(By Brandon Hansen/Chewelah Independent)
State rep and senate races get most votes…
With results finalized in the primary election, voter turnout was down as 35.2 percent of Stevens County voters actually cast a ballot on Aug. 1.
That is down from 39 percent in 2016, but that election had more statewide positions on the ballot, meaning more Stevens County voters could cast a ballot. This year has many contested races locally, as locally Chewelah saw eight races they could narrow down for the general election.
“Washington’s top two primary is unique,” Stevens County Republicans chairman Lori Larsen said. “Only California and Louisiana (in some races) use this style of primary election. It has the effect or making the primary more like a general election, and the general election more like a runoff election. In this way, our primary is an important time for voters to express their positions by the candidates they support.”
This year’s primary election, was still better than 2015 when 21 percent of Stevens County voters cast a ballot. Only two local matters were on the ballot that year, a levy for the Evergreen School District and a school board position for Mary Walker in Springdale, so the number of people that could vote were far fewer.
Stevens County has 30,191 registered voters and 10,637 cast a ballot in this election. That turnout ranks ninth in the state so far in the counting process.
The race for state senator between Karen Hardy and Shelly Short. In the entire legislative district, 29,778 votes were cast. Republican incumbent Shelly Short received 20,023 to 9,755 for Hardy but the Democratic candidate was pleased with the turnout.
“We had a great primary showing,” Hardy’s campaign Facebook page said. “We exceeded projections and expectations in every county.
Together we proved we are not just tilting at wind mills.”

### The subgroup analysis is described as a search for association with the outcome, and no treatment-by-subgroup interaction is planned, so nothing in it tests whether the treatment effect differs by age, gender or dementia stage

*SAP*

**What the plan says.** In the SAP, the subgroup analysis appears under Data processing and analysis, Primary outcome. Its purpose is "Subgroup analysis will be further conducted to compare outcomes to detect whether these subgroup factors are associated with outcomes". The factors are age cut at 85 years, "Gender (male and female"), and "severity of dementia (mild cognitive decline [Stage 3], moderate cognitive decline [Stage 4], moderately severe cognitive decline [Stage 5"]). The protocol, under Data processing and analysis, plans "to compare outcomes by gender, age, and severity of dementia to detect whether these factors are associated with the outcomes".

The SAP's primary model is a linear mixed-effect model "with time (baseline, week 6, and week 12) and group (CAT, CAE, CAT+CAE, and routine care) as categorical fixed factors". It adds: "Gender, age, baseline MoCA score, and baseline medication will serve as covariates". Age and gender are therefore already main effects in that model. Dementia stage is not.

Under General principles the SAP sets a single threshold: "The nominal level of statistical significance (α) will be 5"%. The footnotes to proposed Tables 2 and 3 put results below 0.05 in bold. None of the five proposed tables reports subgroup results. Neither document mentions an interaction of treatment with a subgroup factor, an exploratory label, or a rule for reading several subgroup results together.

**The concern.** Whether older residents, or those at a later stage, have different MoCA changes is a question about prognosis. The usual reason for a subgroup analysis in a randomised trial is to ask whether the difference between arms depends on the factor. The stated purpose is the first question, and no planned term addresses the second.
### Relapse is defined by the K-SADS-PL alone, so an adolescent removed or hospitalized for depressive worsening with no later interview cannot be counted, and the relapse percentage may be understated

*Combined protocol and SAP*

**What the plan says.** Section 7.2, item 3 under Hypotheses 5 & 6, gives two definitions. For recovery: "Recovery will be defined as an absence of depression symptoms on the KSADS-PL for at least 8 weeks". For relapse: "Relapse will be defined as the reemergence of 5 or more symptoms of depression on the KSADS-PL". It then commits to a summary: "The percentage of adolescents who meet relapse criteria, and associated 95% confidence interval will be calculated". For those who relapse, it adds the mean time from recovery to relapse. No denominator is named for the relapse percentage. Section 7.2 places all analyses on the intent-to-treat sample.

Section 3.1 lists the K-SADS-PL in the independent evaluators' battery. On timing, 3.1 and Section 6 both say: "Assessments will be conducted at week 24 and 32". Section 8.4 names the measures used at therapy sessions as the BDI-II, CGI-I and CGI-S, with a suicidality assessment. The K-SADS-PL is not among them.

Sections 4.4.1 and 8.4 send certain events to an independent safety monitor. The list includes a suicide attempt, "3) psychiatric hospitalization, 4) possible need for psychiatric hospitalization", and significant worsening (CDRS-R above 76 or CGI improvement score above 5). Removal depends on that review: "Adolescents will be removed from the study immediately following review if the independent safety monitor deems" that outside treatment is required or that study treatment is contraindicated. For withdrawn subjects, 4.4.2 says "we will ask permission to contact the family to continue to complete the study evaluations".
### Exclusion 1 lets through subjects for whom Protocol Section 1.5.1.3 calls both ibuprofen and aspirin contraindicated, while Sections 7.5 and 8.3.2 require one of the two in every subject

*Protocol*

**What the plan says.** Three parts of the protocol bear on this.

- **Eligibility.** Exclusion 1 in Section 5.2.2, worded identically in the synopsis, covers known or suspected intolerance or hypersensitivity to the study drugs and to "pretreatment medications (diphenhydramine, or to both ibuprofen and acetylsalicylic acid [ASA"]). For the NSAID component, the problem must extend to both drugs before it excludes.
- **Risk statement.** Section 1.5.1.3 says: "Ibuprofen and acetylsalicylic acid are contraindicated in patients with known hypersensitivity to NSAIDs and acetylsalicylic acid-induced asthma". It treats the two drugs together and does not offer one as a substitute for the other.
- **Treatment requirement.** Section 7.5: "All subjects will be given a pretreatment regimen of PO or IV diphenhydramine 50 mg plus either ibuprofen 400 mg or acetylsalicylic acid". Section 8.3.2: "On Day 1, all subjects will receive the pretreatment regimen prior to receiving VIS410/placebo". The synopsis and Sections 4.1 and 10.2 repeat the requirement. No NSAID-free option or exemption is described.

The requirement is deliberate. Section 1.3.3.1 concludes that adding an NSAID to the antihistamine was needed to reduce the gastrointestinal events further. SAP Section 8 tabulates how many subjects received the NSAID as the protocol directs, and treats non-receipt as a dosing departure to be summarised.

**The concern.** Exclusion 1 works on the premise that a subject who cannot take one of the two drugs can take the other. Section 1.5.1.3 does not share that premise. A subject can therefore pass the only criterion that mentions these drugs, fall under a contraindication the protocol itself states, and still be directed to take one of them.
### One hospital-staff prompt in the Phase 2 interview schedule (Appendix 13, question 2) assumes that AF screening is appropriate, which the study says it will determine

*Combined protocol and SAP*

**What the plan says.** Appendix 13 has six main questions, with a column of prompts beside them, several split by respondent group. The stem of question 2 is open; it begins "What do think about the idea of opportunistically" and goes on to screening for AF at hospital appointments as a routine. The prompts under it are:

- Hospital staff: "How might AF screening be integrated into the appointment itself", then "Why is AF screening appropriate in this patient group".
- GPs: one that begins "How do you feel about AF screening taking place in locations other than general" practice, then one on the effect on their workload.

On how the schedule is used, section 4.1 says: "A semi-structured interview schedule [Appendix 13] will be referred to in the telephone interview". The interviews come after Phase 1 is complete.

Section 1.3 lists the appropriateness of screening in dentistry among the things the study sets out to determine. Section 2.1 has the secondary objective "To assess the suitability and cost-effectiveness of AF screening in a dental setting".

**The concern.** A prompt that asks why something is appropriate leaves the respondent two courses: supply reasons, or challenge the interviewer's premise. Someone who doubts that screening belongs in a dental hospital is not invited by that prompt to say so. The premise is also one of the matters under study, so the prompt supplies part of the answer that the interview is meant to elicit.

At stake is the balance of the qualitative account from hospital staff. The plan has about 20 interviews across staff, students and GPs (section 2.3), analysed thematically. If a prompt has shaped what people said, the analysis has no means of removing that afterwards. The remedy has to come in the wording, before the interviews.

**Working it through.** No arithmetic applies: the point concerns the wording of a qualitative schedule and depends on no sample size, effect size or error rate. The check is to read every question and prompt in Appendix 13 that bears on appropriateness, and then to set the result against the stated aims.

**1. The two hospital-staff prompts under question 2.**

The focus from here on out, the statement from Hardy’s campaign said, was to increase turnout.
“We need every person who voted for me to convince at least one other person or maybe two to vote for me,” Hardy said.
The U.S. Census data estimates Stevens County’s population is 44,439 and the 7th legislative district holds Ferry, Pend Oreille, Stevens and parts of Spokane and Okanogan counties.
The race for state representative between Susan Swanson and Jacquelin Maycumber garnered 29,674 votes in the legislative district. Republican incumbent Jacquelin Maycumber earned 19,599 votes while Democratic Challenger Susan Swanson earned 10,075 votes.
“Congratulations to our 7th District legislators Shelly Short and Jacquelin Maycumber who, despite concentrated efforts by the Democrats, pulled off decisive wins in last night’s primary,” The Spokane Republicans posted after Aug. 1 on their official Facebook page.
In Chewelah, the race with the most votes was the Chewelah School District Director Pos. No. 1 as 1,530 ballots were cast. The mayor’s race earned 699 votes and other local races earned fewer votes than that. Judith Bean got 820 votes or 53 percent of the vote, while TO Bakken received 430 votes to move on to the general election. Bill Lacy was eliminated from the school director race.
Chewelah mayor Dorothy Knauss received 348 votes in that race, which accounts for 49 percent of ballots. Challenger Bob Belknap received 301 votes or 43 percent. Candidate David Wantland was eliminated in the primary, getting 50 votes.
In the Chewelah City Council No. 1 position, Nicole Norvell got 329 votes for 52 percent of the vote while John H. Kabosky got 239 votes to move on the to the general election.
In the Council No. 2 position, candidate Cori Wuesthoff received 369 votes or 58 percent of the vote while incumbent Dee Henderson received 160 votes to move on to the general election.